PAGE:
[5] European Food Safety Authority. (2010). Scientific Opinion on the substantiation of health claims related to eicosapentaenoic acid (EPA), docosahexaenoic acid (DHA), docosapentaenoic acid (DPA) and maintenance of normal cardiac function (ID 504, 506, 516, 527, 538, 703, 1128, 1317, 1324, 1325), maintenance of normal blood glucose concentrations (ID 566), maintenance of normal blood pressure (ID 506, 516, 703, 1317, 1324), maintenance of normal blood HDL-cholesterol concentrations (ID 506), maintenance of normal (fasting) blood concentrations of triglycerides (ID 506, 527, 538, 1317, 1324, 1325), maintenance of normal blood LDL-cholesterol concentrations (ID 527, 538, 1317, 1325, 4689), protection of the skin from photo-oxidative (UV-induced) damage (ID 530), improved absorption of EPA and DHA (ID 522, 523), contribution to the normal function of the immune system by decreasing the levels of eicosanoids, arachidonic acid-derived mediators and pro-inflammatory cytokines (ID 520, 2914), and “immunomodulating agent” (4690) pursuant to Article 13(1) of Regulation (EC) No 1924/2006. EFSA Journal, 8(10), 1796. 

[6] European Food Safety Authority. (2011). Scientific Opinion on the substantiation of health claims related to docosahexaenoic acid (DHA), eicosapentaenoic acid (EPA) and brain, eye and nerve development (ID 501, 513, 540), maintenance of normal brain function (ID 497, 501, 510, 513, 519, 521, 534, 540, 688, 1323, 1360, 4294), maintenance of normal vision (ID 508, 510, 513, 519, 529, 540, 688, 2905, 4294), maintenance of normal cardiac function (ID 510, 688, 1360), “maternal health; pregnancy and nursing” (ID 514), “to fulfil increased omega-3 fatty acids need during pregnancy” (ID 539), “skin and digestive tract epithelial cells maintenance” (ID 525), enhancement of mood (ID 536), “membranes cell structure” (ID 4295), “anti-inflammatory action” (ID 4688) and maintenance of normal blood LDL-cholesterol concentrations (ID 4719) pursuant to Article 13(1) of Regulation (EC) No 1924/2006. EFSA Journal, 9(4), 2078.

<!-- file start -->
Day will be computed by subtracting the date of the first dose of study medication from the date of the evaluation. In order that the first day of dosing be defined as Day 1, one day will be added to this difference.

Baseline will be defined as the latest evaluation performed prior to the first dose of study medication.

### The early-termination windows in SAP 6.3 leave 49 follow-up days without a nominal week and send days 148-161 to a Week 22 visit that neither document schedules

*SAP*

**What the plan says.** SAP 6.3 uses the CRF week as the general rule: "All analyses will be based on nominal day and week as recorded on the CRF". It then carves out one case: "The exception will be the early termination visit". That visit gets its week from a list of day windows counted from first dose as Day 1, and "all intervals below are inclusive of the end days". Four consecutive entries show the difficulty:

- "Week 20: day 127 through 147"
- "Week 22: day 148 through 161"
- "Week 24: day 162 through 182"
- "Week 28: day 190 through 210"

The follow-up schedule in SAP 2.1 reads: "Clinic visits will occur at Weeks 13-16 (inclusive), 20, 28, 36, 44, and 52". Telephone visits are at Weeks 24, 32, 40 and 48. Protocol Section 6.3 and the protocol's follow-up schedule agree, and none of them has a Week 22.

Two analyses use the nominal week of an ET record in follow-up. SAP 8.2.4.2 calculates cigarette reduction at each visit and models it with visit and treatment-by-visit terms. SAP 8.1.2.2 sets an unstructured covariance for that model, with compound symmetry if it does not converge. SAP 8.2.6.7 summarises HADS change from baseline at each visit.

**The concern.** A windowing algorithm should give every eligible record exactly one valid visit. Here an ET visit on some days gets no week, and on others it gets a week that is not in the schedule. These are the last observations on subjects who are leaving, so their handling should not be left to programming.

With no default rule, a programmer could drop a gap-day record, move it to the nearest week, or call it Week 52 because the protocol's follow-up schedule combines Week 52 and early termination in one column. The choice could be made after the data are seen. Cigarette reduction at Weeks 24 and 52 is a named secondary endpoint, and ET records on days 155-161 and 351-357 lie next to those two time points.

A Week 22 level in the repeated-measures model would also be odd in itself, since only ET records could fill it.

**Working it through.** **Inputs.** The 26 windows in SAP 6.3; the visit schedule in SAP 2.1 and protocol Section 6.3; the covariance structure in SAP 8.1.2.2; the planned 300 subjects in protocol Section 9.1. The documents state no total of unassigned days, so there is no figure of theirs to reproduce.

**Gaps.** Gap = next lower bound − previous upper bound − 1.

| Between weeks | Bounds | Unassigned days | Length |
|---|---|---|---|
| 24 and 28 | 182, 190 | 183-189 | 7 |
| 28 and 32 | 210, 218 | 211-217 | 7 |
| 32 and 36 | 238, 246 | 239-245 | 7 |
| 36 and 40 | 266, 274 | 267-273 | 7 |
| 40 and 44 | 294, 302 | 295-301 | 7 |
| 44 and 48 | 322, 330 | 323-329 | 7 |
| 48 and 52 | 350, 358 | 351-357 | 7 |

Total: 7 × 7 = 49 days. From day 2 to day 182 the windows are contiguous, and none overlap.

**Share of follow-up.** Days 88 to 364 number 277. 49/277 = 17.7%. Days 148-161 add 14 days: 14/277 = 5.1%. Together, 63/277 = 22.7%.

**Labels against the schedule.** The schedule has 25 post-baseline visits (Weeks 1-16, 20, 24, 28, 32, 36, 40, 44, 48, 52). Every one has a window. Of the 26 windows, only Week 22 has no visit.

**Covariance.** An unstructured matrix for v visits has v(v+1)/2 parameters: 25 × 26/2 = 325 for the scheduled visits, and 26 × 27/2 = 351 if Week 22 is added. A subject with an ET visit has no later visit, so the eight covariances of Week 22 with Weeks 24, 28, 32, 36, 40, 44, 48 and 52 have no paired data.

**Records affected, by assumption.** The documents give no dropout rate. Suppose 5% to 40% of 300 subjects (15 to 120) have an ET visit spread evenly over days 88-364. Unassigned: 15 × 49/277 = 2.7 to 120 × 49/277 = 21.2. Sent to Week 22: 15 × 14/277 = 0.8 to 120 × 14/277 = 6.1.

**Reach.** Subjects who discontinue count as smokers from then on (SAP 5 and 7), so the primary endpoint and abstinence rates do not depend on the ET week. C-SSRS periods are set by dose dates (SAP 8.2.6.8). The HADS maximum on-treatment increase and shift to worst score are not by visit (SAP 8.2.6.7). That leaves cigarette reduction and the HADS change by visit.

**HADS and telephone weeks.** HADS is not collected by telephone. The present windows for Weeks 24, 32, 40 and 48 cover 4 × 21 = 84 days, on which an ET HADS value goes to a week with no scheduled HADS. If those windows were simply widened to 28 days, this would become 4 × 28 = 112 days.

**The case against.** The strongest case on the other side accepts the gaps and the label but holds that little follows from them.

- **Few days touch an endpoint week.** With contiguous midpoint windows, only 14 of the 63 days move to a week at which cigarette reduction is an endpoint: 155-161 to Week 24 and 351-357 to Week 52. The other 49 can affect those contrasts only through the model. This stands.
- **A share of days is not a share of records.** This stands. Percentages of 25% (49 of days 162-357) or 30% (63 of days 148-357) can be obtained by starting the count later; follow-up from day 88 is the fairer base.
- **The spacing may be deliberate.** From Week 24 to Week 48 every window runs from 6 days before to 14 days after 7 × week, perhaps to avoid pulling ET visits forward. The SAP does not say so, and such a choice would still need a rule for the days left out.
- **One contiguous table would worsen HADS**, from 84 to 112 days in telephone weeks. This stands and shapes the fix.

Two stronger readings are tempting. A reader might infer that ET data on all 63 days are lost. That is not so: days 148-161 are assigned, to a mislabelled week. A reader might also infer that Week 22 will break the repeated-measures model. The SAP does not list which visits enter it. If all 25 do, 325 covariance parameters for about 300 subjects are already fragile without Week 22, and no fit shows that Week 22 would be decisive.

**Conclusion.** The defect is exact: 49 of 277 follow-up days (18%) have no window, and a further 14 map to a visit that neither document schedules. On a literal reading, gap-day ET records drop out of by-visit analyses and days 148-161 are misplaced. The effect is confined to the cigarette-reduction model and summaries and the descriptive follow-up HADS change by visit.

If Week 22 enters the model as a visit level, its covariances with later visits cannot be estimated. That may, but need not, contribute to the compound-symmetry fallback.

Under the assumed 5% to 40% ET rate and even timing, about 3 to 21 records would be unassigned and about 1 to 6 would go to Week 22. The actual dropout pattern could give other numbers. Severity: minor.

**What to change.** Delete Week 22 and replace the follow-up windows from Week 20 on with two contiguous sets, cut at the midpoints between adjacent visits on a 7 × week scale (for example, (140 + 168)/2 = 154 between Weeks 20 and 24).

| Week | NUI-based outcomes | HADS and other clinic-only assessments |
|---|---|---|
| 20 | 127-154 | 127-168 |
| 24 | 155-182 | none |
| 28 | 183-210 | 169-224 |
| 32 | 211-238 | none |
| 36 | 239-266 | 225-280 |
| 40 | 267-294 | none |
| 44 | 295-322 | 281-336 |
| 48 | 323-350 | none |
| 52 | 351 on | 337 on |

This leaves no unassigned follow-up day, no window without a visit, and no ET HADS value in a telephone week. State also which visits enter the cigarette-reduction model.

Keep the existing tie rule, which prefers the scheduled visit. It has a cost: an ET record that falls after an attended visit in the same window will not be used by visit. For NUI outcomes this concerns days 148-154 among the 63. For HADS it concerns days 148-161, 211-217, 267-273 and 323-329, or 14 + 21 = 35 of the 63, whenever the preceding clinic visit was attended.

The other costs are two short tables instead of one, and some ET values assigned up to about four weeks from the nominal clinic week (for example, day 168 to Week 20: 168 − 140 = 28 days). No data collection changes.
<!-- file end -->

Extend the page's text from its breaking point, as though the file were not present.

[7] European Food Safety Authority (EFSA). (2009). DHA and support of the visual development of the unborn child and breastfed infant ‐ Scientific substantiation of a health claim related to DHA and support of the visual development of the unborn child and breastfed infant pursuant to Article 14 of Regulation (EC) No 1924/2006. EFSA Journal, 7(4), 1–12.

[8] European Food Safety Authority (EFSA). (2009). DHA and support of the cognitive development of the unborn child and breastfed infant ‐ Scientific substantiation of a health claim related to DHA and support of the cognitive development of the unborn child and breastfed infant pursuant to Article 14 of Regulation (EC) No 1924/2006. EFSA Journal, 7(4), 1–14.

[9] European Food Safety Authority. (2011). Scientific Opinion on health claims already evaluated (ID 215, 568, 674, 712, 1398, 1633, 1974, 4191, 4192, 4193, 4236, 4335, 4698, 4704) pursuant to Article 13(1) of Regulation (EC) No 1924/2006. EFSA Journal, 9(6), 2203. 

[10]Agarwal, P., Leurgans, S. E., Agrawal, S., Aggarwal, N. T., Cherian, L. J., James, B. D., Dhana, K., Barnes, L. L., Bennett, D. A., & Schneider, J. A. (2023). Association of Mediterranean-DASH Intervention for Neurodegenerative Delay and Mediterranean Diets With Alzheimer Disease Pathology. Neurology, 100(22), e2259–e2268. 

[11] Dighriri, I. M., Alsubaie, A. M., Hakami, F. M., Hamithi, D. A., Alshekh, M. M., Khobrani, F. A., Dalak, F. E., Hakami, A. A., Alsueaadi, E. H., Alsaawi, L. S., Alshammari, S. F., Alqahtani, A. S., Alawi, I. A., Aljuaid, A. A., & Tawhari, M. Q. (2022). Effects of Omega-3 Polyunsaturated Fatty Acids on Brain Functions: A Systematic Review. Cureus, 14(10), e30091.

[12] Rafati, P., Hameed, M., Huang, X., & Isyaku, K. L. (2020). Review: The effect of DHA supplementation on the human health [Final Report]. University of Salford Manchester.

[13] Sala-Vila, A., Tintle, N., Westra, J., & Harris, W. S. (2023). Plasma Omega-3 Fatty Acids and Risk for Incident Dementia in the UK Biobank Study: A Closer Look. Nutrients, 15(23), 4896.

[14] Sansom, W. (2022). Study links omega-3s to improved brain structure, cognition at midlife. The University of Texas Health Science Center at San Antonio. https://news.uthscsa.edu/study-links-omega-3s-to-improved-brain-structure-cognition-at-midlife/#:~:text=Higher%20omega%2D3%20index%20was,complex%20concepts%20using%20logical%20thinking.